Federalist No. 10 (James Madison) Page 1 of 21. Madison considered faction to be a primary concern, and tendency of the union to both break these factions and control their violence as the most dangerous vice. This particular vice was, in his eyes, something that could lead to the downfall of a society, as various members of a government take sides with different factions, sometimes destroying themselves from within. 2.
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Madison defines faction as a group of citizens who unite and act under a shared interest or passion that act in opposition to other citizens or to the interests of the entire community. 3. He believed that there were only two remedies for curing the evils of faction.
One he believed to be destroying the liberty that allows faction to take hold and grow. The other remedy he believed to be finding a way to cultivate the same interests, passions and opinions in all citizens of a community. The first he considered not acceptable, and the second as impractical due to a diversity of human beings. Since these are really not viable, he believed then that the effects must instead be controlled.
4. Madison considered the latent causes of faction to be part and parcel of the nature of man. People are, as a rule, varied and different from each other, and these traits naturally put them in opposition to each other, breeding both friendship and animosity, and thus cultivating faction. 5.
He considered the actual source of faction to be that diversity of opinion in politics. This leads to a wide variety of disputes over such fundamental issues as the governmental regime itself or religion. The most common source, in his eyes, was that of the unequal distribution of property, which, according to human nature, splits one groupFederalist No. 10 (James Madison) Page 1 of 2apart from another as it makes a great division between the two. The more people are divided, the better chance that faction will evolve and start to tear things apart. 6. Madison considered the principle tasks of government to be to find a way to increase the size of the community and the population and to have adequate representation for all, all the better to keep a majority from feeling passionately about causes that might bring about dangerous faction.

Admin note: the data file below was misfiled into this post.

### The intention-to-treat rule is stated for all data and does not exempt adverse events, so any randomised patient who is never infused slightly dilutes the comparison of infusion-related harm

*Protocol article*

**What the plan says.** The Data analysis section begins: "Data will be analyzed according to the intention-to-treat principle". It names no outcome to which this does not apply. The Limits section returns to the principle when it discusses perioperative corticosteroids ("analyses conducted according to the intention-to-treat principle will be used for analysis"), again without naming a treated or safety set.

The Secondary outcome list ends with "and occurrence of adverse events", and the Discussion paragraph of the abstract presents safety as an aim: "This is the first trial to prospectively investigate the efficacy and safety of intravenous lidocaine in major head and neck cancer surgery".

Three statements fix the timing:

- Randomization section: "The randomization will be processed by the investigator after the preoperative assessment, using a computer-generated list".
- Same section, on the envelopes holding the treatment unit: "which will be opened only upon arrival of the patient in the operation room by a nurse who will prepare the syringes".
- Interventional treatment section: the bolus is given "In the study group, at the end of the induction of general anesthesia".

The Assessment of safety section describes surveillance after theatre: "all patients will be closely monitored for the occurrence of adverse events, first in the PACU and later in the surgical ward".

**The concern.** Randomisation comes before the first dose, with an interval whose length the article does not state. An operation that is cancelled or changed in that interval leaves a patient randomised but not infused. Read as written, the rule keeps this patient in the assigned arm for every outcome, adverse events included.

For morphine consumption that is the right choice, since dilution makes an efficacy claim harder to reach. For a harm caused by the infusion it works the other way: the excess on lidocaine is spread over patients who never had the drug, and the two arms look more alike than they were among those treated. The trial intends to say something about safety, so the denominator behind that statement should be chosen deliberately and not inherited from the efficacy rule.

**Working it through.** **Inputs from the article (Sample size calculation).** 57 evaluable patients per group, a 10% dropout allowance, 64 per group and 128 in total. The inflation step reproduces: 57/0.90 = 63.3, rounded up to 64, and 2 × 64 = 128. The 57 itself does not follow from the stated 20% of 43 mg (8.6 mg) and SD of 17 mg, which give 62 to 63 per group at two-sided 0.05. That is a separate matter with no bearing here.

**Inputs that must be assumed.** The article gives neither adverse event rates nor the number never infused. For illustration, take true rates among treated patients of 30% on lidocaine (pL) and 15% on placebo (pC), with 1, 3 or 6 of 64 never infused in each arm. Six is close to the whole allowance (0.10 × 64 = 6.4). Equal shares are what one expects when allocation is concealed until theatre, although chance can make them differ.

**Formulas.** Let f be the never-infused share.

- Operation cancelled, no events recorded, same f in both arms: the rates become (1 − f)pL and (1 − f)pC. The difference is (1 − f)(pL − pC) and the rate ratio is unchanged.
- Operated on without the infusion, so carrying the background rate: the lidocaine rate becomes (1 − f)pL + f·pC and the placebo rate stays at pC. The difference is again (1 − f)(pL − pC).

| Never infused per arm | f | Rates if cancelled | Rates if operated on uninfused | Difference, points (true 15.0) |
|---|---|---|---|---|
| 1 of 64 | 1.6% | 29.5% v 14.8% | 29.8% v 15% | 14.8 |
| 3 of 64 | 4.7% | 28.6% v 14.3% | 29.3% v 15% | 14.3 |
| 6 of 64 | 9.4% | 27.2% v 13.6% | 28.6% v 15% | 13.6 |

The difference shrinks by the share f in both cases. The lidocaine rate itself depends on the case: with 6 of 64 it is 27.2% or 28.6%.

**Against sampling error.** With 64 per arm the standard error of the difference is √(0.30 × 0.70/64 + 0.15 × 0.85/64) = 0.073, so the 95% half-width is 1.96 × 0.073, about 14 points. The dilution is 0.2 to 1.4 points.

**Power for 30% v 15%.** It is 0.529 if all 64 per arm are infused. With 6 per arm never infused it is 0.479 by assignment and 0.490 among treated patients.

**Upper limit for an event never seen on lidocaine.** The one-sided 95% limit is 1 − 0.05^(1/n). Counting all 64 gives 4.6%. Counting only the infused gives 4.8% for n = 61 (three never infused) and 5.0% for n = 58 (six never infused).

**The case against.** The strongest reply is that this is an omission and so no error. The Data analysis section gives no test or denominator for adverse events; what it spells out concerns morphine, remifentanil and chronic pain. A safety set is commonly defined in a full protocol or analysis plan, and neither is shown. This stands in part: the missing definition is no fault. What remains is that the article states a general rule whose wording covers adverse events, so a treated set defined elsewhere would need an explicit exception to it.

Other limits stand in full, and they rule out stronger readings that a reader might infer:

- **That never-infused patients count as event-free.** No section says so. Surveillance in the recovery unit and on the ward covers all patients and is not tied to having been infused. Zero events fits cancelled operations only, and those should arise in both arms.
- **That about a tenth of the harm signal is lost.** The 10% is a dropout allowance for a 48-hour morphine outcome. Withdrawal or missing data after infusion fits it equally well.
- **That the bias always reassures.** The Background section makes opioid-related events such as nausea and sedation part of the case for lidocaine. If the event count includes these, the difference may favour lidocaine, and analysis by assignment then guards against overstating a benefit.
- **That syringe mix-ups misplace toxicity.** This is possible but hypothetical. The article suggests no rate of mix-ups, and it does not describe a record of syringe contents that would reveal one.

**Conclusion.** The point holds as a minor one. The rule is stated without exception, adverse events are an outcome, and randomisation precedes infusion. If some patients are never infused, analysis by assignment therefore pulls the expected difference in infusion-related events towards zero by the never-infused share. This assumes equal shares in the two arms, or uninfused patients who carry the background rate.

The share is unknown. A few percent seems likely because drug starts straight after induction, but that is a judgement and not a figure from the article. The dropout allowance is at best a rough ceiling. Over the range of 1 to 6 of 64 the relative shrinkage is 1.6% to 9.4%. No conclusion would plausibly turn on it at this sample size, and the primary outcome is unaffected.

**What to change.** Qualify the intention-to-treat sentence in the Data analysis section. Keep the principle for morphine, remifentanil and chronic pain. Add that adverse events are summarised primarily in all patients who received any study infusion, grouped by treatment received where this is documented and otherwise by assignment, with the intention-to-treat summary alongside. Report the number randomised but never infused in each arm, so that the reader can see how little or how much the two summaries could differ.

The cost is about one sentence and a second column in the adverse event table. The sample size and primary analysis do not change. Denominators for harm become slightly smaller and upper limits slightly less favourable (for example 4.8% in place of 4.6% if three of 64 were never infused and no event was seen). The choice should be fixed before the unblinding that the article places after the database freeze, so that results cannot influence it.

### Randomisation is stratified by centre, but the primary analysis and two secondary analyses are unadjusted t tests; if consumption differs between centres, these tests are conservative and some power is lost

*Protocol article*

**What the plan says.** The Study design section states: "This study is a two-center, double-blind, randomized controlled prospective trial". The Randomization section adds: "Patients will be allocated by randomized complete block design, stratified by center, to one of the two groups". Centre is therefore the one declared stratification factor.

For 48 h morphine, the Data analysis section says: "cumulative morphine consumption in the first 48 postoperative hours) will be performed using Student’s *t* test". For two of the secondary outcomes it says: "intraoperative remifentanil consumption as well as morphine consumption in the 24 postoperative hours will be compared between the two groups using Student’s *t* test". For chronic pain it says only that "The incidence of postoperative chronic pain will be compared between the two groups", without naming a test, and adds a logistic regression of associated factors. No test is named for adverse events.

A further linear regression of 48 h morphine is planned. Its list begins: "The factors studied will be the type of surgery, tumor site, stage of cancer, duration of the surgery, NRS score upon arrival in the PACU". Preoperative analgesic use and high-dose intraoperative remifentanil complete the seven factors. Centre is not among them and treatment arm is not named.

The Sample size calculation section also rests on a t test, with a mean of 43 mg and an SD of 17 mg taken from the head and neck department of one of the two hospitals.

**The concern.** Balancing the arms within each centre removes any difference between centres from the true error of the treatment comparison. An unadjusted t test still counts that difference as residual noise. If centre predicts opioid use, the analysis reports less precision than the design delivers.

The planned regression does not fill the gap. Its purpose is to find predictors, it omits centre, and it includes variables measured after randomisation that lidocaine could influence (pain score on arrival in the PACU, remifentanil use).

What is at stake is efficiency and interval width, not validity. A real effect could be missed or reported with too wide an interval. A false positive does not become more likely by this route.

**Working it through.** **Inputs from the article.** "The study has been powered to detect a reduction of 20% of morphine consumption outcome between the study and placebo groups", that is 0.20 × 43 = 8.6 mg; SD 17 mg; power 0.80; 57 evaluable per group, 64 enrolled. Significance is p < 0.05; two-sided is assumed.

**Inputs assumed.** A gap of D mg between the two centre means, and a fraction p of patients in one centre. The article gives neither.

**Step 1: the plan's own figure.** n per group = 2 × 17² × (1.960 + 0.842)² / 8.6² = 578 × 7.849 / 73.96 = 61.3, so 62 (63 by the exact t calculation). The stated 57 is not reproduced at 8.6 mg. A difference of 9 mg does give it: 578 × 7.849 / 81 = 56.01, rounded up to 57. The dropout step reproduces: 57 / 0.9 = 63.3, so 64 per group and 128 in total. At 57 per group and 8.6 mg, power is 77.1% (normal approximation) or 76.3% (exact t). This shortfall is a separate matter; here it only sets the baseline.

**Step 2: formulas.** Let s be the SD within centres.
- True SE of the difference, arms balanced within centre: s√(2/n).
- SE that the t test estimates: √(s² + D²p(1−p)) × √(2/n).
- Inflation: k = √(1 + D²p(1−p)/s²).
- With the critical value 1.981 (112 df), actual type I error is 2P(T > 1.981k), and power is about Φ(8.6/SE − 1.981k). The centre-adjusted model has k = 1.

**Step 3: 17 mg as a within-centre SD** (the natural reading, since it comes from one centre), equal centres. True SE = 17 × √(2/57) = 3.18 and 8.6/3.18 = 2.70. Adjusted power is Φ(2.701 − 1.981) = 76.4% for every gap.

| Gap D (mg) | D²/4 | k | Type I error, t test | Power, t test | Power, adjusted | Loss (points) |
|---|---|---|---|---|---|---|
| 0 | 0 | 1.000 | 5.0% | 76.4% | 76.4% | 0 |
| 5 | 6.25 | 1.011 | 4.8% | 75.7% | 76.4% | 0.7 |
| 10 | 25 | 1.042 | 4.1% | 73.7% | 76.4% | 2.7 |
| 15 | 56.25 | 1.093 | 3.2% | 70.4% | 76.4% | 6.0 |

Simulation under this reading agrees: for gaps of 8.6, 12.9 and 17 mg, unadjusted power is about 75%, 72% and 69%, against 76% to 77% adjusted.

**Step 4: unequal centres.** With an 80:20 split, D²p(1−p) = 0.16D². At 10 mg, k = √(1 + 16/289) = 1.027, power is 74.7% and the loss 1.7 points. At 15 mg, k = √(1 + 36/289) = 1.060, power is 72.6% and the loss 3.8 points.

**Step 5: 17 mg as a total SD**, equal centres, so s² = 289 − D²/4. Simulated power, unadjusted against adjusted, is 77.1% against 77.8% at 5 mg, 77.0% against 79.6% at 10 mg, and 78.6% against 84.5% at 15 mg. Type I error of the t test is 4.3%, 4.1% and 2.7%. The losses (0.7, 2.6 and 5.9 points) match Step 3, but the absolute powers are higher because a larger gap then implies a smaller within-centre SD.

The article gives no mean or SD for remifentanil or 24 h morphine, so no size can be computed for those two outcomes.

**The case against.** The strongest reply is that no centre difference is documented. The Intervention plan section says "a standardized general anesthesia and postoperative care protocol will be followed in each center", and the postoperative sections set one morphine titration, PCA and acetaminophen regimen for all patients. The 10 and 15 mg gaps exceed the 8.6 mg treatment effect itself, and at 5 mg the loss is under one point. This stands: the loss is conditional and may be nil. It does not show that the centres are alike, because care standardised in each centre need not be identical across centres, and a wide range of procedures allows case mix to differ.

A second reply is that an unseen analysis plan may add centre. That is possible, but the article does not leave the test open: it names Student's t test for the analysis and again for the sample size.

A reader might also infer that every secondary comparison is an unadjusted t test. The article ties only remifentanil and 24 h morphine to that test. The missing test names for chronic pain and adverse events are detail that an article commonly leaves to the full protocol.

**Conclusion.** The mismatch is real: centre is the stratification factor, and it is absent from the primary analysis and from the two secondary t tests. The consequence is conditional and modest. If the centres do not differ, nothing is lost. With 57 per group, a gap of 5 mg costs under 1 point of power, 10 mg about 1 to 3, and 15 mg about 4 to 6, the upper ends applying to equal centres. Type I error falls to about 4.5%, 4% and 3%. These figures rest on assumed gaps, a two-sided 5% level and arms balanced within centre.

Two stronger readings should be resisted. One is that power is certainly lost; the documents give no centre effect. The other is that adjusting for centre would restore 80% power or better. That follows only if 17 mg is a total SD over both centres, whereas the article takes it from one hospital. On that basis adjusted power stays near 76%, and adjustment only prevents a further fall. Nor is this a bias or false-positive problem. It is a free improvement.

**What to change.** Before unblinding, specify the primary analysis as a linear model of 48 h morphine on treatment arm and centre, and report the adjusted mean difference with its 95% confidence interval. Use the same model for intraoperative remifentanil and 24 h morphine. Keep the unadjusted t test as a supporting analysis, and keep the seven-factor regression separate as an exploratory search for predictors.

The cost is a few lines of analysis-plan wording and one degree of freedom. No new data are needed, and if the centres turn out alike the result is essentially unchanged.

The larger the body of the population, as well as the wider the expanse of the community, the less chance that the majority will form factions that could prove dangerous to the whole. However, the number and the expanse must be controlled to some extent, for too much would likely result in any representatives feeling detached from the whole and thus less inclined to take a personal interest. He considered a republic to be superior to a democracy in bringing about this goal, and urged those in power to take this fact into serious consideration and act upon it.
7. The conclusion that controlling the effects of faction must be the solution was brought about by his belief that man will always have differences in attitude, beliefs, and ambitions, and these would necessarily clash with each other from time to time. However, by controlling the effects of faction that comes from these, disputes could be defused, and the government would have no need to take sides in the matter. If the majority could be kept from consorting against the minority regarding some interest, then there would be no need for the elimination of causes of faction, which are an important part of being both an individual and a citizen as well.